Guest blog by Jason Desaulniers
In the first installment of “It’s a Process”, Mike Mack took us to a ranching operation located within the Big Muddy Badlands in southern Saskatchewan. On that visit we discovered that process and productivity go hand in hand even in places we rarely consider them as being a topic for discussion. For the second installment, Dennis Bridges took us from the fields of Saskatchewan to the utility rooms of Northern Alberta, where we gained some insight into a growing plumbing company’s challenges with managing that growth while maintaining oversight and control within their operation.This week we’ll bring the discussion straight to the boardroom, where we will explore some of the steps involved with risk management planning for businesses and their families.
What is “Risk Management”? Let’s break it down into two pieces: Risk and Management. Risk may include such possibilities as a building burning down, an unhappy customer bringing forward a lawsuit, an employee becoming injured, an executive leaving for another employer, or a partner having to suddenly buy-out another partner due to illness or injury or death.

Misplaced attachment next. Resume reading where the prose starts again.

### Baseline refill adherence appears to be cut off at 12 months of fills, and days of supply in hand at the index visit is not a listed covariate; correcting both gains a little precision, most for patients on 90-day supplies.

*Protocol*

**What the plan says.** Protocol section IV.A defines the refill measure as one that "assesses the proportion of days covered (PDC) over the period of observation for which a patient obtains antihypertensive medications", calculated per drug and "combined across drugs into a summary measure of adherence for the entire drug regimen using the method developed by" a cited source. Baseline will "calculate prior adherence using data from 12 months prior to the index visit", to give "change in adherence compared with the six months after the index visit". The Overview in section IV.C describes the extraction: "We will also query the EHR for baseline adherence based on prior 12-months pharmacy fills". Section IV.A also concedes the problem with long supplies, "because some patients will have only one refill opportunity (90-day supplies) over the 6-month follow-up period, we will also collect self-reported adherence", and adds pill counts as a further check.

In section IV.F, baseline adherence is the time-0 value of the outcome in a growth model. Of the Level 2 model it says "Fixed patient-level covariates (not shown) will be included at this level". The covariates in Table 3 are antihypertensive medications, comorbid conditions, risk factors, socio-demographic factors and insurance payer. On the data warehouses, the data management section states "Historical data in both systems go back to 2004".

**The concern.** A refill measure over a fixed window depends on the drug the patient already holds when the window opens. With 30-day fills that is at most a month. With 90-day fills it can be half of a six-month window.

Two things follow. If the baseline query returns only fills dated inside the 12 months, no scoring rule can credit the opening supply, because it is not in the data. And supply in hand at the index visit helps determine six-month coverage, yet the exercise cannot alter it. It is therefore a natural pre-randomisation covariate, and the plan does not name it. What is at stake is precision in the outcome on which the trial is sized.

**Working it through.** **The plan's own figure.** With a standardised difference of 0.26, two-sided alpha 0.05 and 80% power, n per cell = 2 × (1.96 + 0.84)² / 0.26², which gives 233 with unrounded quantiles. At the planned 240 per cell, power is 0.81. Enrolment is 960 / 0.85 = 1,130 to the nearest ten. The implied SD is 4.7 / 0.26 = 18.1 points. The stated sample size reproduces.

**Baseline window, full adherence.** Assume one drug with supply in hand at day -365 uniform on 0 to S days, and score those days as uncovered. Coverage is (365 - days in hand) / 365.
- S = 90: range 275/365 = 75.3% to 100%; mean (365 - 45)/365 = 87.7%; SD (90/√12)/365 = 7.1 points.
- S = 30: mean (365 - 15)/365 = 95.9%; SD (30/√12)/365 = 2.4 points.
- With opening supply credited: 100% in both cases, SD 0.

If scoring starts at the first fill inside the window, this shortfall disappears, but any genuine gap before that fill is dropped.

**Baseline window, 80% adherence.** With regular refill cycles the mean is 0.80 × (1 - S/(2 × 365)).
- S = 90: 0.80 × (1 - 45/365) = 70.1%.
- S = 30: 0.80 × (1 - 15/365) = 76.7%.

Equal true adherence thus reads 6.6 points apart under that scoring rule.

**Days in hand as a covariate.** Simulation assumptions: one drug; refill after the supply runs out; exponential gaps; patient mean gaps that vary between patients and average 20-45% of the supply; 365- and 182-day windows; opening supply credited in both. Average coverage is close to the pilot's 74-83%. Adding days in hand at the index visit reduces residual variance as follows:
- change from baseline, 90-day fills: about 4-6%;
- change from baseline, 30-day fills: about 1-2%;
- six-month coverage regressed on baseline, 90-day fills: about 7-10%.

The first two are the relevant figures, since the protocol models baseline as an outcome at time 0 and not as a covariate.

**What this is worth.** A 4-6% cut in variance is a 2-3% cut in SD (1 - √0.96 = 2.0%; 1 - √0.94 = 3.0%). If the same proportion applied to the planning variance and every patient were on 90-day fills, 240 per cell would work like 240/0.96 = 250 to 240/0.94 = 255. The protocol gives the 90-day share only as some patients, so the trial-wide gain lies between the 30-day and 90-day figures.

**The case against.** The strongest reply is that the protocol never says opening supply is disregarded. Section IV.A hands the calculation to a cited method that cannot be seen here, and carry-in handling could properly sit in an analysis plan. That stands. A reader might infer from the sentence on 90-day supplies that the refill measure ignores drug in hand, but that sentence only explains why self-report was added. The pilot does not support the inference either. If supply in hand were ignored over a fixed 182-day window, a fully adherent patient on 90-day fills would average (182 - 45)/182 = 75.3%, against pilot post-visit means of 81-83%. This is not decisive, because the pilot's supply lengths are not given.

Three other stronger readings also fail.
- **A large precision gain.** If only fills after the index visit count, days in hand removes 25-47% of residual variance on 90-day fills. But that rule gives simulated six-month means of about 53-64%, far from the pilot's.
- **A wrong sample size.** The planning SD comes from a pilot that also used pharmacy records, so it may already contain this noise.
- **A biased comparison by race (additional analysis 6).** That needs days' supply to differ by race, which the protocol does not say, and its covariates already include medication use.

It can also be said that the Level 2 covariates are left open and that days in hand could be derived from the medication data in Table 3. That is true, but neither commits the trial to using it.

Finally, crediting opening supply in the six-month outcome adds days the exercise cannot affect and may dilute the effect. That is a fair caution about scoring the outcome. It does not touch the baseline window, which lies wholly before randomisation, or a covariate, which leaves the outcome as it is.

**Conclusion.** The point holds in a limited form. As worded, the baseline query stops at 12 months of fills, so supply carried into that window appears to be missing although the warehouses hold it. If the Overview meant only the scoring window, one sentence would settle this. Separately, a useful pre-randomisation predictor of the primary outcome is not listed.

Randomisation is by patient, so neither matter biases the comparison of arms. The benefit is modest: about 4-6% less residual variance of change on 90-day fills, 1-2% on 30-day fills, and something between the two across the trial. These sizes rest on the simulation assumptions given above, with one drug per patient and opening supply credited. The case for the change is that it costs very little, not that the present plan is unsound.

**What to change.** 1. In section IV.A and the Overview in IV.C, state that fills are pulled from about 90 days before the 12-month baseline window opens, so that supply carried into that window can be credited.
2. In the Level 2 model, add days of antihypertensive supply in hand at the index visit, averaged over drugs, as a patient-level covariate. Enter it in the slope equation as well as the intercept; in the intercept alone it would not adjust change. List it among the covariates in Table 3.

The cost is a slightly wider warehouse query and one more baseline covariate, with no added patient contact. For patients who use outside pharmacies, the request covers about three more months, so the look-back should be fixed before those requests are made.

Management is…simply put…discovering and then deciding if/how to deal with the numerous risks that any business might face. Where risk is concerned, there are generally only four potential options available once those risks have been identified: Retain the Risk, Reduce the Risk, Share the Risk, or Remove the Risk. To remove the risk is to eliminate it…meaning that the business is no longer affected by that risk, due to that “item” no longer being a part of the business. Retaining the risk is the default result, where no steps are taken with regards to a particular risk, it is therefore automatically retained. Reducing the risk is similar to removing the risk, in that reliance upon that particular “item” is reduced in order to mitigate the risk. Sharing the risk involves paying somebody else to take on that risk, such as an insurance company to cover off potential liabilities, buy-sell funding options, key employee retention, etc.
Risk management requires careful analysis and consistent implementation of solutions designed to mitigate those risks once they have been identified and quantified. After all…failing to plan is planning to fail. What is your risk management plan?